Yes, you can get a reverse mortgage on a condo as long as the property meets all of the FHA’s requirements and is your principal residence. Some proprietary reverse mortgage loans do not require FHA approval on condominiums.

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Can you get more than one reverse mortgage?

A borrower can only have one reverse loan at a time, even if you have multiple properties. If a borrower has paid off a previous reverse mortgage debt, then they may be eligible for another loan.

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Can you modify a reverse mortgage?

Borrowers are allowed to modify their reverse mortgage loan. They can refinance the loan or change the terms of the loan without penalty.

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Can I negotiate my reverse mortgage?

Yes, lenders are willing to negotiate the terms of the loan or a deed in lieu of foreclosure. Borrowers should consult with a lawyer before entering into any negotiations.

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Can you convert a reverse mortgage into a conventional mortgage?

Yes, borrowers can refinance their reverse mortgage loan into a conventional mortgage. However, the borrower will have to qualify for the new loan based on their current income and credit history.

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What happens when you run out of equity in a reverse mortgage?

Reverse mortgages are non-recourse loans. If you run out of equity in your home, you or your heirs will not be personally liable for any debt related to the reverse mortgage if in the event there is no equity left at the time of sale.

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How do you pay back a reverse mortgage?

You can pay back the loan by selling the property, refinancing the loan, making payments on the loan balance, or deferring payment until the loan becomes due. They can be structured to meet your individual needs.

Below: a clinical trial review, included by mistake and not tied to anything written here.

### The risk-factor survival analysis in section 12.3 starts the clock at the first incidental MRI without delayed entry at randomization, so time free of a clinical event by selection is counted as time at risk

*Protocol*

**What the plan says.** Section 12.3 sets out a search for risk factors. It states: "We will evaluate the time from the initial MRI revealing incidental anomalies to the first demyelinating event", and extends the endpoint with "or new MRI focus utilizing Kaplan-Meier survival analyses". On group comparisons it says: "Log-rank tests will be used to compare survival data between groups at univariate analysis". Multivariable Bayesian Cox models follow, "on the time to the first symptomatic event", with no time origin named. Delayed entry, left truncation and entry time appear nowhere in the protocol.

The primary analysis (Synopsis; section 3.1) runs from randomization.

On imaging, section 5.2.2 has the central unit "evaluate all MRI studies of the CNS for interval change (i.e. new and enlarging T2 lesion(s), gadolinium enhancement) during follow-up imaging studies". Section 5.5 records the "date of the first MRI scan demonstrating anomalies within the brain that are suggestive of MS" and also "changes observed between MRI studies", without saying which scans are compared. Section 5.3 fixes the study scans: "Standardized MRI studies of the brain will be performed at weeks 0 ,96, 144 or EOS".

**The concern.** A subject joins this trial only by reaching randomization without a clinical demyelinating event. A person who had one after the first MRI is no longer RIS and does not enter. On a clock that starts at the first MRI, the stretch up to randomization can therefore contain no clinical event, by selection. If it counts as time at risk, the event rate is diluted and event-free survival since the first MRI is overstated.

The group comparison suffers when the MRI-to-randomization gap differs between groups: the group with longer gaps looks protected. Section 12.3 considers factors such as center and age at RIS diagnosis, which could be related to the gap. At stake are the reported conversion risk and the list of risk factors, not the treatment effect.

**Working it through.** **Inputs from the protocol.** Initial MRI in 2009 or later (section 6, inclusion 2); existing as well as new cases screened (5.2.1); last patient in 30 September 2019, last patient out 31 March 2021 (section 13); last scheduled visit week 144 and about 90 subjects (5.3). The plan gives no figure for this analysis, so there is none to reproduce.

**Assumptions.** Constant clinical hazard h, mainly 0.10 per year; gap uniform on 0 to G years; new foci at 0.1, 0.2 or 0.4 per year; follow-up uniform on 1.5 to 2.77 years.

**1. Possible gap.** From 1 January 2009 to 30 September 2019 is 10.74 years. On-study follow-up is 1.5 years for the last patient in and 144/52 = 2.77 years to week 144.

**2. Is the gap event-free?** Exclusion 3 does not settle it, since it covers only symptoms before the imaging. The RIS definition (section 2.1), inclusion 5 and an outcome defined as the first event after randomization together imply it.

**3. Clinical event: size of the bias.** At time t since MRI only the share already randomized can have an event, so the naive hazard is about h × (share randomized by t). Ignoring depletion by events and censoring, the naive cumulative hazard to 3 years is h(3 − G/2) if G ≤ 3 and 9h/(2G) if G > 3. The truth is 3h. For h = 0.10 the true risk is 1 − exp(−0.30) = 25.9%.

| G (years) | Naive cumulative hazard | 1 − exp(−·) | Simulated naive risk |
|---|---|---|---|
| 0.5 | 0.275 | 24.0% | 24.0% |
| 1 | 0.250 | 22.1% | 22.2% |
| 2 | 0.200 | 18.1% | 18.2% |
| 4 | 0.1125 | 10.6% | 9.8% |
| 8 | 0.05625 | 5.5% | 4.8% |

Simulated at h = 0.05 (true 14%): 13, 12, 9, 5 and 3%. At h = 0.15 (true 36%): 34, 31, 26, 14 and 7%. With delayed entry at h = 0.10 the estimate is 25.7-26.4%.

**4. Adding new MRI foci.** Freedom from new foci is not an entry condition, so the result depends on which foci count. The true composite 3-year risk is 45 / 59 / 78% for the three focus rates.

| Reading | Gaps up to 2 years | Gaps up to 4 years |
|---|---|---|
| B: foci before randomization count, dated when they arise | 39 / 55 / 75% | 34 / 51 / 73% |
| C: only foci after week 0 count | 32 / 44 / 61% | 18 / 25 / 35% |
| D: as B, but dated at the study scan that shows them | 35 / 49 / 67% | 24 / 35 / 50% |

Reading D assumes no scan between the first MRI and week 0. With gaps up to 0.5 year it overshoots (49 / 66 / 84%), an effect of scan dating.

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What is the minimum credit score for a reverse mortgage?

There are no minimum credit score requirements for a HECM reverse mortgage. Most proprietary loan options do have minimum credit score requirements. These vary by lender and range between 550 and 620 depending on which program is chosen. The borrower’s credit history and income will be reviewed as part of the loan application process.

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Why is there a Mortgage Insurance Premium with my HECM?

Mortgage insurance premiums are to protect the lender and borrower in the event that the home’s value decreases or the borrower default on the loan. Under the HECM program, a fee is charged to borrowers that are equal to a small percentage of the maximum claim amount, plus an annual premium thereafter on the loan balance. The MIP guarantees that if the lender goes out of business, FHA will step in and ensure the borrower has continued access to his or her loan funds. The MIP further guarantees that when the property is sold to pay back the reverse mortgage, the borrower will never owe more than the value of the home.